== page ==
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African Presences: Envisioning Africa in Text and Deed
66th ASA Annual Meeting Call for Proposals
Program Chairs: Claudia Gastrow (University of Johannesburg) and Shobana Shankar (Stony Brook University)
In 2023, the African Studies Association (US) will host one of three congresses in the Sixth International Congress of African and African Diasporic Studies (ICAADS). We see this as an excellent opportunity for reflection on the possibilities for African Studies to be a more inclusive and democratic project. The idea of African presences celebrates the multiple ways in which Africans have transformed the world. The Sixth ICAADS in 2023 also marks the 60th anniversary of the Organization of African Unity, an organization which at its founding sought to create solidarity amongst people across the continent and beyond in the search for substantive freedom and independence. In recognition of these aspirations, we invite participants to approach the question of African presences across time and space, with Africa being constituted in different kinds of bodies, locations, and moments, through many media: text, deed, visual culture, orality, and other modes.
In understanding African presences as stretching across physical and intellectual borders, this call sees African-American Studies, Africana Studies and Black Studies as central to the constitution and creativity of African Studies. It seeks to open up conversations that recognize the historical links between these fields and the futures that can produce collaboration between them. Therefore, African presences must also be understood within the conditions of diaspora past, present, and future—forced and unforced, and the ways in which the study of Africa and Africans in informal and formal spheres is conditioned by relations of power. Educational institutions have long been and continue to be sites of struggle that cannot be separated from the conditions of knowledge production. In this spirit we invite contributions that think through the solidarities and contestations that have shaped African life on and beyond the continent. These include histories of enslavement, empire building, anti-colonial struggle, Pan-African and Third World solidarity, and Black internationalism as well as new practices and forms of global Black solidarity and social movements in the wake of the Arab Spring, Black Lives Matter, #FeesMustFall, #EndSARS, and transnational calls for decolonization.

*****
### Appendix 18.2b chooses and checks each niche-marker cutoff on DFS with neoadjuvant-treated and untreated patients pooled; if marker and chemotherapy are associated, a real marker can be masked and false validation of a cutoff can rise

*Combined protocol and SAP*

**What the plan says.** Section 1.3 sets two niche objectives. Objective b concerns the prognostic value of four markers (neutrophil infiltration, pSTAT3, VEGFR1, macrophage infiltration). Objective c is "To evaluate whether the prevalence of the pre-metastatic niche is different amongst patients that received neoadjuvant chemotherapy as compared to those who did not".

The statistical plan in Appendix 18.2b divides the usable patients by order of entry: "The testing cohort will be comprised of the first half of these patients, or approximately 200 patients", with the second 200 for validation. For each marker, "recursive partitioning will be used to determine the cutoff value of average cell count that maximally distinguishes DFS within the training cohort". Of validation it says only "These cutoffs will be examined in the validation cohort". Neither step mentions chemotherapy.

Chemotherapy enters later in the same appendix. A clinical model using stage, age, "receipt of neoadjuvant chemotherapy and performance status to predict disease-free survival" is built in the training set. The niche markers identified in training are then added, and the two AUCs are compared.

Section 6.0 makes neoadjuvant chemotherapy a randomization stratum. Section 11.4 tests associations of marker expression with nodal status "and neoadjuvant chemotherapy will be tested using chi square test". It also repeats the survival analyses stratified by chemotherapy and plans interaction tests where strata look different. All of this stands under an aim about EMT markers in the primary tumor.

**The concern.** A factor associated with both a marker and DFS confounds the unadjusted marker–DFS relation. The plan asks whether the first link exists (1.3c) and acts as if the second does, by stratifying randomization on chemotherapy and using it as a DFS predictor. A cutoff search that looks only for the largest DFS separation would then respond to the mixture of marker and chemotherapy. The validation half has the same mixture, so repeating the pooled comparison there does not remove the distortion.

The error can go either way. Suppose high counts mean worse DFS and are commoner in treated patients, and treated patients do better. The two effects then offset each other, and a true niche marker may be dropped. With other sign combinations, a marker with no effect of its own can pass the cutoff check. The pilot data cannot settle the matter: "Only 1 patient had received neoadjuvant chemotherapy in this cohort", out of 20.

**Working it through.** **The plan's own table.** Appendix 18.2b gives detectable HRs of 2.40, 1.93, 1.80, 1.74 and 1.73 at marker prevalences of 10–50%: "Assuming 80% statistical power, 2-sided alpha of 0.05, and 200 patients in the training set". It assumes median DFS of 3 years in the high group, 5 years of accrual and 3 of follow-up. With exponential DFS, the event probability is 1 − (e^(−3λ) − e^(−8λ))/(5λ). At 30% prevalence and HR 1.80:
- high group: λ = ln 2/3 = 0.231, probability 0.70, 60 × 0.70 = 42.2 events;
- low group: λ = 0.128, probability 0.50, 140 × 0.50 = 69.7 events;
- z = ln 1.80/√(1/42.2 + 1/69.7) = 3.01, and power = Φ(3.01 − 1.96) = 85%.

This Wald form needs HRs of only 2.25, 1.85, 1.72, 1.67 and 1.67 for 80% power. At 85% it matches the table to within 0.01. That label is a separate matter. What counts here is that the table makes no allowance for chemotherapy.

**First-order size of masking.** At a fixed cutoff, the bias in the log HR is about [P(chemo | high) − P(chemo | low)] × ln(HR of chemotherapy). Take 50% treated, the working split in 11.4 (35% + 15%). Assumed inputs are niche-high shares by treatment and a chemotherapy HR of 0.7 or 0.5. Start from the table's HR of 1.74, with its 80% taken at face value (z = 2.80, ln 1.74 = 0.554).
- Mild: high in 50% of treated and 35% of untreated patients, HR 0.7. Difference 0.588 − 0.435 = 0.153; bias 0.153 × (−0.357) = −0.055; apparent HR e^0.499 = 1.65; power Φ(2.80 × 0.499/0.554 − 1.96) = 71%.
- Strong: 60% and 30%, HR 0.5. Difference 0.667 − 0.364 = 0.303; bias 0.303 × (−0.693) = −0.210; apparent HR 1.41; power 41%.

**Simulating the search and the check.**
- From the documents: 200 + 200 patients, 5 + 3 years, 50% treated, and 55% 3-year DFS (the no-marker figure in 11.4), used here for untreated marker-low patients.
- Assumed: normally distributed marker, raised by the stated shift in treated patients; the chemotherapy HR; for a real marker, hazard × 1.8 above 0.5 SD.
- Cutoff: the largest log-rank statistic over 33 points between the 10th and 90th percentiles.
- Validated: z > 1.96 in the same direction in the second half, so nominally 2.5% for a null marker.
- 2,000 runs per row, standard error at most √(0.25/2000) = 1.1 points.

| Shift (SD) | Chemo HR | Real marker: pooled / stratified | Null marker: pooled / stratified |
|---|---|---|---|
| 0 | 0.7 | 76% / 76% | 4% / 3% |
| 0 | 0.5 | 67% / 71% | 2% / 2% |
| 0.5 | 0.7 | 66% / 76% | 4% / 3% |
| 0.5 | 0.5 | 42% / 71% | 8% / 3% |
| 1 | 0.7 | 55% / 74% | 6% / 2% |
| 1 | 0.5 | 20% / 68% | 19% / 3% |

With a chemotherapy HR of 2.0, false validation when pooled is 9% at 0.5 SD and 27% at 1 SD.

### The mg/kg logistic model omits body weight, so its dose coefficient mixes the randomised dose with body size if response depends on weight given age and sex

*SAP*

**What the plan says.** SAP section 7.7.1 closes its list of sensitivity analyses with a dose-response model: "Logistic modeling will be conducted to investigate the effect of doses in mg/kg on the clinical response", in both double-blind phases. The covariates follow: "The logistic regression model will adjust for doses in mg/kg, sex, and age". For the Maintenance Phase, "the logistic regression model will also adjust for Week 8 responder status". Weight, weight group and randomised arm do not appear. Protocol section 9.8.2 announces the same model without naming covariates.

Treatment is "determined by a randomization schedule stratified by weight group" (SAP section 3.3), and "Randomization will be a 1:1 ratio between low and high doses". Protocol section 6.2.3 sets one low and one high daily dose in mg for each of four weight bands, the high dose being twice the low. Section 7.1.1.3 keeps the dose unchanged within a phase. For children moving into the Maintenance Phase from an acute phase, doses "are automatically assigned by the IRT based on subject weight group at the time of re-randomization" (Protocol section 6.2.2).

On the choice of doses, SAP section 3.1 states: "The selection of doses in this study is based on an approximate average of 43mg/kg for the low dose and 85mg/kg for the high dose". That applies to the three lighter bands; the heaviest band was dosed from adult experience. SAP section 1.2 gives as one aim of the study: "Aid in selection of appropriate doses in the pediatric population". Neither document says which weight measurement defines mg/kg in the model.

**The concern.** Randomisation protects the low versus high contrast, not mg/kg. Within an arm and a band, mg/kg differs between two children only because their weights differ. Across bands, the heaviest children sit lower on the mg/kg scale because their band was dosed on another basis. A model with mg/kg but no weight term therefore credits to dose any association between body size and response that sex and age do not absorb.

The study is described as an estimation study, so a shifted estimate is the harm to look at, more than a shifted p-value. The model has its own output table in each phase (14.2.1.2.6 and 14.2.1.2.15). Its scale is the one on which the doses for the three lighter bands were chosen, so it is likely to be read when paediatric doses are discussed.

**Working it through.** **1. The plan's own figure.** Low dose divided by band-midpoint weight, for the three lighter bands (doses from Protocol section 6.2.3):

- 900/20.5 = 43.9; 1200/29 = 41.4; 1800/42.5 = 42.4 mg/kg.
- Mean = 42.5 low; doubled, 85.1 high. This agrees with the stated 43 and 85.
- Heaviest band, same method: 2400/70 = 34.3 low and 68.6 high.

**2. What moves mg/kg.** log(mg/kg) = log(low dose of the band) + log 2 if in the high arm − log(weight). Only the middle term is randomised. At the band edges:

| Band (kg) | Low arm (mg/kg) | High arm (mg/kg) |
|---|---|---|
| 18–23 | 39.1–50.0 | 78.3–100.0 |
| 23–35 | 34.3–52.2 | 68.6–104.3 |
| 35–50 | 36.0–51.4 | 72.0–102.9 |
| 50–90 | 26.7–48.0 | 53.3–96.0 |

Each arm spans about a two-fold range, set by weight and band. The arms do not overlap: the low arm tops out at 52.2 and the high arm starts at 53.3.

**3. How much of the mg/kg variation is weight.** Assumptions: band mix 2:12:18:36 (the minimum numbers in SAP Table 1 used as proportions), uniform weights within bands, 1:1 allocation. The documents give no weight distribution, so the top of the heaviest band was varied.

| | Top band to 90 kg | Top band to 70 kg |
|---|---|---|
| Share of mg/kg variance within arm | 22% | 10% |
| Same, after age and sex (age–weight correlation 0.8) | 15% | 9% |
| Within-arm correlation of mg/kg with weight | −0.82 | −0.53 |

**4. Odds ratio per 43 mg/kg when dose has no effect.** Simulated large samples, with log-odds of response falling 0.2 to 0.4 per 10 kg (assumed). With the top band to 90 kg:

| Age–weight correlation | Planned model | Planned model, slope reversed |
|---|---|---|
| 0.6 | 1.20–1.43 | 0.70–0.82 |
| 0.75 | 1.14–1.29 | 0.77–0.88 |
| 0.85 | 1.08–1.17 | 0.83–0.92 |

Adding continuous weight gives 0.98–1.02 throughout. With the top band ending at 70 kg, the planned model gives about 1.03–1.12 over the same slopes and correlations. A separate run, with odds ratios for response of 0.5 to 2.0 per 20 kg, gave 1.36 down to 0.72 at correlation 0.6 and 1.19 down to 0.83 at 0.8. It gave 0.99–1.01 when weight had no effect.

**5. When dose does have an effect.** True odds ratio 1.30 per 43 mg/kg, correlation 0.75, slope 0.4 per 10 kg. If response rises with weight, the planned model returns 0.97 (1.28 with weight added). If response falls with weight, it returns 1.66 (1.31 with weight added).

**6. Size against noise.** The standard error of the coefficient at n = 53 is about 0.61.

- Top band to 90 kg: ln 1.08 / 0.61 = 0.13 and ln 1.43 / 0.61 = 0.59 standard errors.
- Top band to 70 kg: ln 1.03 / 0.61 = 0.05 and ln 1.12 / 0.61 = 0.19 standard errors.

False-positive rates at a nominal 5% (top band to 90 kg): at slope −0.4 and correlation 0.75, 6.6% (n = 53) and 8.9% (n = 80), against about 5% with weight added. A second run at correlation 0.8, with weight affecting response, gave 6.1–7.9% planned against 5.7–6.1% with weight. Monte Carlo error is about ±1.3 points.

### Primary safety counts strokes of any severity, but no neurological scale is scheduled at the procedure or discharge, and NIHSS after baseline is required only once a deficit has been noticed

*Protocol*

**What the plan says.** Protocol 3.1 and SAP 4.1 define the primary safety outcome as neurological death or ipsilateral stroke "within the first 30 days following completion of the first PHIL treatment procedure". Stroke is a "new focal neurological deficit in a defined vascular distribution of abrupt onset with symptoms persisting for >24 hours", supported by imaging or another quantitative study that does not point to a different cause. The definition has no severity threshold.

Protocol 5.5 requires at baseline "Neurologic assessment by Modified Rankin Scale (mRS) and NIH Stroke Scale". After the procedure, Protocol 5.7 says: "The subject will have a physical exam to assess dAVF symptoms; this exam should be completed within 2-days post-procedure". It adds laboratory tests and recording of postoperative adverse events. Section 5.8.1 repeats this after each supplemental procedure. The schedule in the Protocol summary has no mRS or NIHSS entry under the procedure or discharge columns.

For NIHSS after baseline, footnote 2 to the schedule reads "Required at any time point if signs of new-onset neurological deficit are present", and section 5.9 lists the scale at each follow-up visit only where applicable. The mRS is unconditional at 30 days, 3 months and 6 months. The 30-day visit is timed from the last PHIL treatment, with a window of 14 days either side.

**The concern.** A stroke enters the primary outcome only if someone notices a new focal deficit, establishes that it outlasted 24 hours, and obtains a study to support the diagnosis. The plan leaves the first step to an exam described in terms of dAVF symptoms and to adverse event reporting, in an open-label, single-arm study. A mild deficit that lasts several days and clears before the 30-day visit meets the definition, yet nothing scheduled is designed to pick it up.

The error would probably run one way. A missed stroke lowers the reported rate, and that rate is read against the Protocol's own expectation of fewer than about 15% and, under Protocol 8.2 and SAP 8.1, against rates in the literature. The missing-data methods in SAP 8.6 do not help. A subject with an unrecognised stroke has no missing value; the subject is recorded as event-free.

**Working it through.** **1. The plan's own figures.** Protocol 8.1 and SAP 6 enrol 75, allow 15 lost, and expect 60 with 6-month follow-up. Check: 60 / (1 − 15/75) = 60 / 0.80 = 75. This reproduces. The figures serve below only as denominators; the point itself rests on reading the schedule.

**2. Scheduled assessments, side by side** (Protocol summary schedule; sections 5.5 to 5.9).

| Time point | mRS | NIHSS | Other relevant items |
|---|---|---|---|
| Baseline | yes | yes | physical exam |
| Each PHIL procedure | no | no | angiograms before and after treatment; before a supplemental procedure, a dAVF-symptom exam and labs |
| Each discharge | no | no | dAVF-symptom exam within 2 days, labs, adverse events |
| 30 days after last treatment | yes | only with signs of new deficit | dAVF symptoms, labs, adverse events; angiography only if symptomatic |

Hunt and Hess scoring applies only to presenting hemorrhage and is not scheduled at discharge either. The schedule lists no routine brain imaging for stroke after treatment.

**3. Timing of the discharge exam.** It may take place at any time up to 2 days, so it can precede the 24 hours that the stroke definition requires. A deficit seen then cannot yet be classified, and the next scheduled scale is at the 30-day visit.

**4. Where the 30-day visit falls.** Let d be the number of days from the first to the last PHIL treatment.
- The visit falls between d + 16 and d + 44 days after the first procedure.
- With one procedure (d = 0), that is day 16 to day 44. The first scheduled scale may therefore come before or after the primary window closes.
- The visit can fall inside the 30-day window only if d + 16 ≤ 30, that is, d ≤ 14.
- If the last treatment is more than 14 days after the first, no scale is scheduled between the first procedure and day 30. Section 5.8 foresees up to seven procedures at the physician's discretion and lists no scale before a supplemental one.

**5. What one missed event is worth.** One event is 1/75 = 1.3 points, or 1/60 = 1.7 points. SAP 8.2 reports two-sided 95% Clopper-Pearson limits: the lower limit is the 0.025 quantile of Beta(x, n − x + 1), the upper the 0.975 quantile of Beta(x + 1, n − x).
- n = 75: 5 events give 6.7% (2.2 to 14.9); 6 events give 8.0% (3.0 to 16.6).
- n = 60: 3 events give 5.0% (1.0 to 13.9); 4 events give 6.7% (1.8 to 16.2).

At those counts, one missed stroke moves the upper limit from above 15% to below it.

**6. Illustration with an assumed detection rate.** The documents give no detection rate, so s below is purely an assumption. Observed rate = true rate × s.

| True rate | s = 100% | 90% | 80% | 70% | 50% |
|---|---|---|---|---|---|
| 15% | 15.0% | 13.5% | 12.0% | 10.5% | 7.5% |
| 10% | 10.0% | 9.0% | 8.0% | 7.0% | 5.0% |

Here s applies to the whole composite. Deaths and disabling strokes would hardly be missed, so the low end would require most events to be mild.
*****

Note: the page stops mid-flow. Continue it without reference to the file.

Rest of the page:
The theme of African presences is not new—it may recall the long-running era-defining Presence Africaine publication and its many creators or the UNESCO General History of Africa series begun in 1964 to confront the disinformation about the continent and its peoples in European and American knowledge-production. We have been inspired by these earlier projects that refused the separation of Africa from the African Diaspora and that rejected depictions of African diversity as disadvantage or disjointment from global processes and transformations. We recognize the enormity of African presences in what may appear as local: material artifacts such as Queen Njinga’s letters in Portuguese archives and in the everyday life of quilombos in Brazil. African centrality to global popular culture is heard in music sensations such as Burna Boy, genres such as amapiano and dance styles such as kizomba that have remade international embodiments and soundscapes. African political imaginations and movements have reshaped and reconfigured changing geographies of cooperation: in anti-colonial struggles, socialist solidarities during the Cold War, and more contemporary African demands for decolonization stemming from student movements and agitations for gender equality. As such, the notion of presences enables us to imagine multiplicity but also the negotiations of difference in and across struggles for unity.
In seeking to open a discussion about African presences, we invite papers which reflect on what constitutes African presences, as well as the possible implications of loss of presence, for imagining change, hope, solidarity, and contestation across the many spaces and timescapes of Africa. These could include investigations of knowledge formations, histories of activism, indigenous food systems, environmental concerns, new technoscapes, oceanic worlds, reparations, emerging forms of solidarity, transnational racial capitalisms, Africa’s multiple diasporas, and any broader topics that seek to better understand the world-making projects of Africans across the globe. We recognise the diversity of ways of understanding African presences and especially welcome submissions that make use of or provide insight into the possibilities for collaboration and engagement across disciplinary and methodological approaches.
As always, submissions that fall outside the scope of this theme statement are welcome.
2023 Program Committee: